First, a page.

The large granddaddy tupelo tree that lives in a small seasonally flooded sinkhole at Floridune came to unfortunate end in June when it took a header and fell across the fence into neighbor JM's yard. I plan to take advantage of this new penning in the canopy by planting some cabbage palms and and maybe a magnolia in its place.
Milestone: The Fallen Too
Just days after old dead pine crashed I followed Petey down to inspect the sinkhole that we call Little Cypress Sink. I immediately sensed something was amiss. After several minutes of astute observation and keen analysis I determined that the towering tupelo tree that had once vied for sinkhole dominance with a nearby giant bald cypress had bit the dust. It had crashed into the side of the sink pinning several smaller tupelos into uncomfortable configurations. As is their nature when growing in swampy areas, this titanic tupelo had rotted out leaving its base hollow and empty. This is a disastrous tendency that structurally weakens the tree that will eventually cause collapse. In addition, this rot may extend down the tupelo's long tap root. The root becomes hollow and essentially behaves like a pipe causing the host body of water to rapidly drain. This can have unfortunate results when toxins carried by surface water use this route to flow directly into the underground aquifer. For this reason tupelo is NOT recommended for planting in retention ponds intended to reduce storm water runoff from parking lots and structures - bald cypress is a much better choice.

A beautiful light pink mandevilla is now decorating my fence and should continue doing so until first frost when I will dig it up and overwinter it inside. Mandevilla (and many other tropical plants) are perfect for providing heat proof summer color in northern zones where they are not hardy. They are inexpensive enough that you can treat them as annuals and allow them to perish when winter comes. But don't do that because it is sad. I think they should be brought indoors where they will brighten the dark days and be ready for another go in the garden next summer.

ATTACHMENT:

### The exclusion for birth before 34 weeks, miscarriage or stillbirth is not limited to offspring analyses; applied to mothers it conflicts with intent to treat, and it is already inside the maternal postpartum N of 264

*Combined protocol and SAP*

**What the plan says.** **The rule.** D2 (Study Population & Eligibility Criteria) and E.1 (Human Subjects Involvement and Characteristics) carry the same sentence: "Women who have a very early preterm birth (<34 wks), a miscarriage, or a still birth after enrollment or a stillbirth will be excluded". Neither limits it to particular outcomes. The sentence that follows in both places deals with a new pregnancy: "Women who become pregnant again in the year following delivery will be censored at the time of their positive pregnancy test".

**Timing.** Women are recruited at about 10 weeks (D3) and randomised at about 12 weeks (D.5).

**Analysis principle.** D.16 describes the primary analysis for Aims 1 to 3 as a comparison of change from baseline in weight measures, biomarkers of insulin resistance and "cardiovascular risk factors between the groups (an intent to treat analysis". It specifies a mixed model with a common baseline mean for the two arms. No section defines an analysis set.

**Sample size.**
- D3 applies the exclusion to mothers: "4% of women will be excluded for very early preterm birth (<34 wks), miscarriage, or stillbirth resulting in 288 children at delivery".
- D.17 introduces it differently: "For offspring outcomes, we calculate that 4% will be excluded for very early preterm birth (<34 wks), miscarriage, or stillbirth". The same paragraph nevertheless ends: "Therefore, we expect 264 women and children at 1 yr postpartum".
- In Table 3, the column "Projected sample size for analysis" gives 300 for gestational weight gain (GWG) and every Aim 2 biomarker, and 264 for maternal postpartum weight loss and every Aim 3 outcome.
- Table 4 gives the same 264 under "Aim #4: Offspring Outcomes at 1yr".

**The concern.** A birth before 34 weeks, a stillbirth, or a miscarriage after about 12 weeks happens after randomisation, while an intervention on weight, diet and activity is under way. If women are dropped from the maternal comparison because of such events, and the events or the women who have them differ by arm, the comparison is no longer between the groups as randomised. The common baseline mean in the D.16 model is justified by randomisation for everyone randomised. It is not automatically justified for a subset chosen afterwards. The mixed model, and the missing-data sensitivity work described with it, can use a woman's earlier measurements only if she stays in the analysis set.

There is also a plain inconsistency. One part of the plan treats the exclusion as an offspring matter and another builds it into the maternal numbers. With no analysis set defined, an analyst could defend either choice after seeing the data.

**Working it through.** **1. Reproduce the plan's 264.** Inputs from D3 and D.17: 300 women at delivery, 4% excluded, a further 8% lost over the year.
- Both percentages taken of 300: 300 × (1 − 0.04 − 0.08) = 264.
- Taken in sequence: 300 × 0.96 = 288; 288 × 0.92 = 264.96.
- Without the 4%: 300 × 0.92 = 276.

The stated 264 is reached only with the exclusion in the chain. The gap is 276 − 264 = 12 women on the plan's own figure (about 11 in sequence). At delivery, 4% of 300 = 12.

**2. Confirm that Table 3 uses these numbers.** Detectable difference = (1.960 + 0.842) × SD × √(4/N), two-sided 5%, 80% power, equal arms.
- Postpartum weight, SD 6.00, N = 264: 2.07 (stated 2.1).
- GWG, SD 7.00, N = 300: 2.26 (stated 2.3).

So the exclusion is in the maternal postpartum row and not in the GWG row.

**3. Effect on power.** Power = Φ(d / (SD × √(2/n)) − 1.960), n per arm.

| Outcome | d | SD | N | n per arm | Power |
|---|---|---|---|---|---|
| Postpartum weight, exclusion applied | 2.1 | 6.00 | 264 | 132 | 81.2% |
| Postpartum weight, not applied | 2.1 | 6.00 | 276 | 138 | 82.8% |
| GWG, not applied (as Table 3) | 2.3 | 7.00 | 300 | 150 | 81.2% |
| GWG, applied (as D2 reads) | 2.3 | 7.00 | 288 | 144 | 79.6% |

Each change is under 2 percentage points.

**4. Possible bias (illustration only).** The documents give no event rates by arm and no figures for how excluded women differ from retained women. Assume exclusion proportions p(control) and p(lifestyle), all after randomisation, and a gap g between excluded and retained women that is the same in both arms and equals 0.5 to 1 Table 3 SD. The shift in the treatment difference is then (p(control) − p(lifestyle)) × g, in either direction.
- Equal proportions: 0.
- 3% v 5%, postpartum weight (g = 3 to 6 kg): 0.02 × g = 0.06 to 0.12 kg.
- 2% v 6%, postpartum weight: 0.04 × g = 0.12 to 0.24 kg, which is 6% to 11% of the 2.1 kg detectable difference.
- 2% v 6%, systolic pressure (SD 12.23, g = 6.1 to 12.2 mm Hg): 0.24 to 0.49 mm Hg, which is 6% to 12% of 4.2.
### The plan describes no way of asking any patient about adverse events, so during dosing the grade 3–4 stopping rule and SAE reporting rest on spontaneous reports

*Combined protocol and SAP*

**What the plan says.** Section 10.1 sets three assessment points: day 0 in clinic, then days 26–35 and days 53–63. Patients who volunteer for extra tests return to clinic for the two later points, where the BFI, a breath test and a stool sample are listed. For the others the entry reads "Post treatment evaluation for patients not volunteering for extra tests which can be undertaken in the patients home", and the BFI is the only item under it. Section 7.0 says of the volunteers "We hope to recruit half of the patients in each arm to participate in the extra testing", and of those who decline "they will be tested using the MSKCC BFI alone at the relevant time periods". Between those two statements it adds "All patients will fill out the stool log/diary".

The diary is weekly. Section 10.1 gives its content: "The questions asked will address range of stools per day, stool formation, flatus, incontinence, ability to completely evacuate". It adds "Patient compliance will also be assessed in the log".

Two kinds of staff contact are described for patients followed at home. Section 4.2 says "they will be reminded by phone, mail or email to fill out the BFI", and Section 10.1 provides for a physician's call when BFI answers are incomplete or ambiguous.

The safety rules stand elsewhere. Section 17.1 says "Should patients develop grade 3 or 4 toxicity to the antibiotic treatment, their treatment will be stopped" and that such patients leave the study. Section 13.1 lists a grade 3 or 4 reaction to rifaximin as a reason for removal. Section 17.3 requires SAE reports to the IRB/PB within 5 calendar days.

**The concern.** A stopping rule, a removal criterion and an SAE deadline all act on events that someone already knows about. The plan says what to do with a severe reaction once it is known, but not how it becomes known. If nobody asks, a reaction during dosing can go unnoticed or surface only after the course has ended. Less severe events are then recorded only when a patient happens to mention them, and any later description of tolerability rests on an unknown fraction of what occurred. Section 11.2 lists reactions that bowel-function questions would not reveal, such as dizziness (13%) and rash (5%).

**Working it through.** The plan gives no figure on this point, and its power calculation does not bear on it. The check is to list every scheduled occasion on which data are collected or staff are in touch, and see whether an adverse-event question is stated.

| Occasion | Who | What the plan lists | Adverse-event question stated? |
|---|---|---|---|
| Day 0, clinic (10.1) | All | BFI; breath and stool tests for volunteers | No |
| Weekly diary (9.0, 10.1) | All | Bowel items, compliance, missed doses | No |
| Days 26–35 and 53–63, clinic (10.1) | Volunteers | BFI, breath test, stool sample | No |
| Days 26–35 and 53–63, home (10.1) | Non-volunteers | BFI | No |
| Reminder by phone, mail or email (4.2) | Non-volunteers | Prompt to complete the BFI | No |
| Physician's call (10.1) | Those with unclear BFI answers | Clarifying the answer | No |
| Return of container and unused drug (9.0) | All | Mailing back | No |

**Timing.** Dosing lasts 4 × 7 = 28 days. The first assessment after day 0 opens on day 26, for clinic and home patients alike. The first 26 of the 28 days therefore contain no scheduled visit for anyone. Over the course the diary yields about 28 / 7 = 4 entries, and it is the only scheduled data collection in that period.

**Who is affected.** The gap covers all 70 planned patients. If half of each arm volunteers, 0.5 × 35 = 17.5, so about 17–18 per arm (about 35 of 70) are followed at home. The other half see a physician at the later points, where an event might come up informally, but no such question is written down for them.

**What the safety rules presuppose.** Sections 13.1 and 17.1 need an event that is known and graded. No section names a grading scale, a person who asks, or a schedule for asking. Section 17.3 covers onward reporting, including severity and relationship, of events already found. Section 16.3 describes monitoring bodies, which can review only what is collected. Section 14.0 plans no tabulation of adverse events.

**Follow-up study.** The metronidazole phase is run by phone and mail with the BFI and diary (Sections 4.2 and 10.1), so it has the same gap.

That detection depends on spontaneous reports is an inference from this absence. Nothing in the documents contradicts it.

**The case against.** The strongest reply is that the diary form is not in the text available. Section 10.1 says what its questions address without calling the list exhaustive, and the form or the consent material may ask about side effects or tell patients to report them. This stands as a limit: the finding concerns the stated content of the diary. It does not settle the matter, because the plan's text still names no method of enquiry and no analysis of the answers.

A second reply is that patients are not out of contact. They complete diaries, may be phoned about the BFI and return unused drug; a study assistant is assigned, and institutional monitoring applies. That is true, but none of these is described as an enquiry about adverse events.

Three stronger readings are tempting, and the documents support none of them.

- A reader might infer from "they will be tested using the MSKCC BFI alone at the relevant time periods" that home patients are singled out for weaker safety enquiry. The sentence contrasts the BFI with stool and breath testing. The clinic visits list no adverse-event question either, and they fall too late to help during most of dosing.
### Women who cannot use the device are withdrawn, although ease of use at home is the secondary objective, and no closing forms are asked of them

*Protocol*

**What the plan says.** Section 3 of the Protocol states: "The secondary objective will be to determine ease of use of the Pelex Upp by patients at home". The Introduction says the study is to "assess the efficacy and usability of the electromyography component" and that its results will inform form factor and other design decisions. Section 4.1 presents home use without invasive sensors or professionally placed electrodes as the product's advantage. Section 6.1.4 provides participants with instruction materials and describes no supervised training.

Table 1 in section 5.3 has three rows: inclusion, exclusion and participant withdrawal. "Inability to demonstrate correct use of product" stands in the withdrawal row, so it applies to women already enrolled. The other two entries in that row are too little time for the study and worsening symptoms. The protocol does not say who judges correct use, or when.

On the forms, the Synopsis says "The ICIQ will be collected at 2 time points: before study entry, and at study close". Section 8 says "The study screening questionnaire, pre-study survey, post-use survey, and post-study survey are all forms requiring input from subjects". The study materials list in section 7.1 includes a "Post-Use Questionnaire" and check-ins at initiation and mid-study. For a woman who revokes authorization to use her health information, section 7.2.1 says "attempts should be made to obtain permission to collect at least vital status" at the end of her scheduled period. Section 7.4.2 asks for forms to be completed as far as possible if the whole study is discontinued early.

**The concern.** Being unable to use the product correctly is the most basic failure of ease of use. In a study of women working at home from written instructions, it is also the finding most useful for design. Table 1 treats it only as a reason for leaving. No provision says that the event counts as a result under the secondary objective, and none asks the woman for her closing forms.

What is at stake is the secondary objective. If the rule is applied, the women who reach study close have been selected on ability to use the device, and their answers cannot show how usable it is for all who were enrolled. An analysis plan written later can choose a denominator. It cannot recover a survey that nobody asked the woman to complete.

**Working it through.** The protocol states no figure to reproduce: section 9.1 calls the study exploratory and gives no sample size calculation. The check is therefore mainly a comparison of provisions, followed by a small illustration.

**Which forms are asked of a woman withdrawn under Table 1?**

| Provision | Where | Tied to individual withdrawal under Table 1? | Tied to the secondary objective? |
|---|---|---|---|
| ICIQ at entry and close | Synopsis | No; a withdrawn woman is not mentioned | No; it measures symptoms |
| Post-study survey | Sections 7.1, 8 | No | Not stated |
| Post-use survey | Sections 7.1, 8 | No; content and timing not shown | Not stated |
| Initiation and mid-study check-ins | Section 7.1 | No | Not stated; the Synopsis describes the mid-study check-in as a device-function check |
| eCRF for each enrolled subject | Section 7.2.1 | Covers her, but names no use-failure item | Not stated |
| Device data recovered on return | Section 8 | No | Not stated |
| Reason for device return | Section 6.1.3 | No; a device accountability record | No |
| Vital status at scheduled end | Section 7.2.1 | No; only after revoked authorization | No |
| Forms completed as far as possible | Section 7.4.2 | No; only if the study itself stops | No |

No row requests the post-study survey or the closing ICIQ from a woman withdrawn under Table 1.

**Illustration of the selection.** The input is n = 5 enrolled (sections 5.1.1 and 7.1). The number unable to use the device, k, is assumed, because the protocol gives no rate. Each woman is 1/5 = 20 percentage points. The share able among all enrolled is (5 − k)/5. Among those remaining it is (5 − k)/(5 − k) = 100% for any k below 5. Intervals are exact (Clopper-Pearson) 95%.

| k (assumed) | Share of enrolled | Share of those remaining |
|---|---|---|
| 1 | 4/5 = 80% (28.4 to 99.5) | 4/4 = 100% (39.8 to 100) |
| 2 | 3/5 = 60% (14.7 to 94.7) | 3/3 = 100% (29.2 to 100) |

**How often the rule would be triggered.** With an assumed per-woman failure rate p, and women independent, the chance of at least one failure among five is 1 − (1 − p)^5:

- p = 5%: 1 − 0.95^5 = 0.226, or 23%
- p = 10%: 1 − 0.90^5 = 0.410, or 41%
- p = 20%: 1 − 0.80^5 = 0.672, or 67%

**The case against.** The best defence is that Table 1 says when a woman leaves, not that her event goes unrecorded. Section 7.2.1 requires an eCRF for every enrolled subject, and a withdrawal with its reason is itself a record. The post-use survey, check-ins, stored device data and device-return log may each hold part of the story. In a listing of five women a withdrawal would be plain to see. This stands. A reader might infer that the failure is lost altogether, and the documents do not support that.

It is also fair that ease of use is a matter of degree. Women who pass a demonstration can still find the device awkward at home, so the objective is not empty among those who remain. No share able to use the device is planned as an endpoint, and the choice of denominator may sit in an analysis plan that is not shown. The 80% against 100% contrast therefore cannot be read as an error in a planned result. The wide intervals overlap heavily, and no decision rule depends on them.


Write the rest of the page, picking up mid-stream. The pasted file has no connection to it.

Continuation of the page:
In Bloom at Floridune
It is mostly shades of green here at Floridune this time of year but some favorite summer bloomers are providing a few colorful highlights. Especially notable are the crape myrtles. The crapes are one of my favorite plants because they're fast growing, easy, and come in a wide selection of brilliant colors. The dependable impatiens are creating carpets of color in shady areas and the clear blue of the plumbago is cooling off the hot sunny hillside. Other plants that are putting on a show now (but I haven't got around to profiling for Floridata yet) are cigar plant (Cuphea igneae) gazania daisies, crinum lilies and scabiosa. One plant that isn't blooming, but should be, is the moss verbena. This is because they are dead. For several years in a row I have planted them. They immediately get shabby and then die from what looks like a fungus or other disease. Moss verbena thrives on roadside shoulders under the harshest conditions yet I cannot grow them - I'm really irked.


These are the 'Evening Sun' sunflowers (Helianthus annuus) that I planted last April. I took this picture in mid-June when they were at their peak. Now at the beginning of July they are way past their prime. If I weren't so lazy and it wasn't so hot I would cut off the old flower heads, fertilize them and I would be rewarded with another round of flowers. But since I don't have to look at them all of the time I'll just let them go to seed so the local cardinals can have a special taste treat.
In bloom at Floridune:
ageratum
border grass
crape myrtle
crepe jasmine
crocosmia
daylily
gardenia
gerbera daisy
impatiens
jacobinia
mandevilla
Mexican petunia
mimosa
oleander
peacock ginger
plumbago
prickly-pear cactus
sage, anise
sage, scarlet
southern magnolia
wax begonia


I will cut the scraggly stems at the points marked by the yellow bars. When I do this petunia will once again become a big ball of beautiful blossoms.
Take Care: Cut and Come Again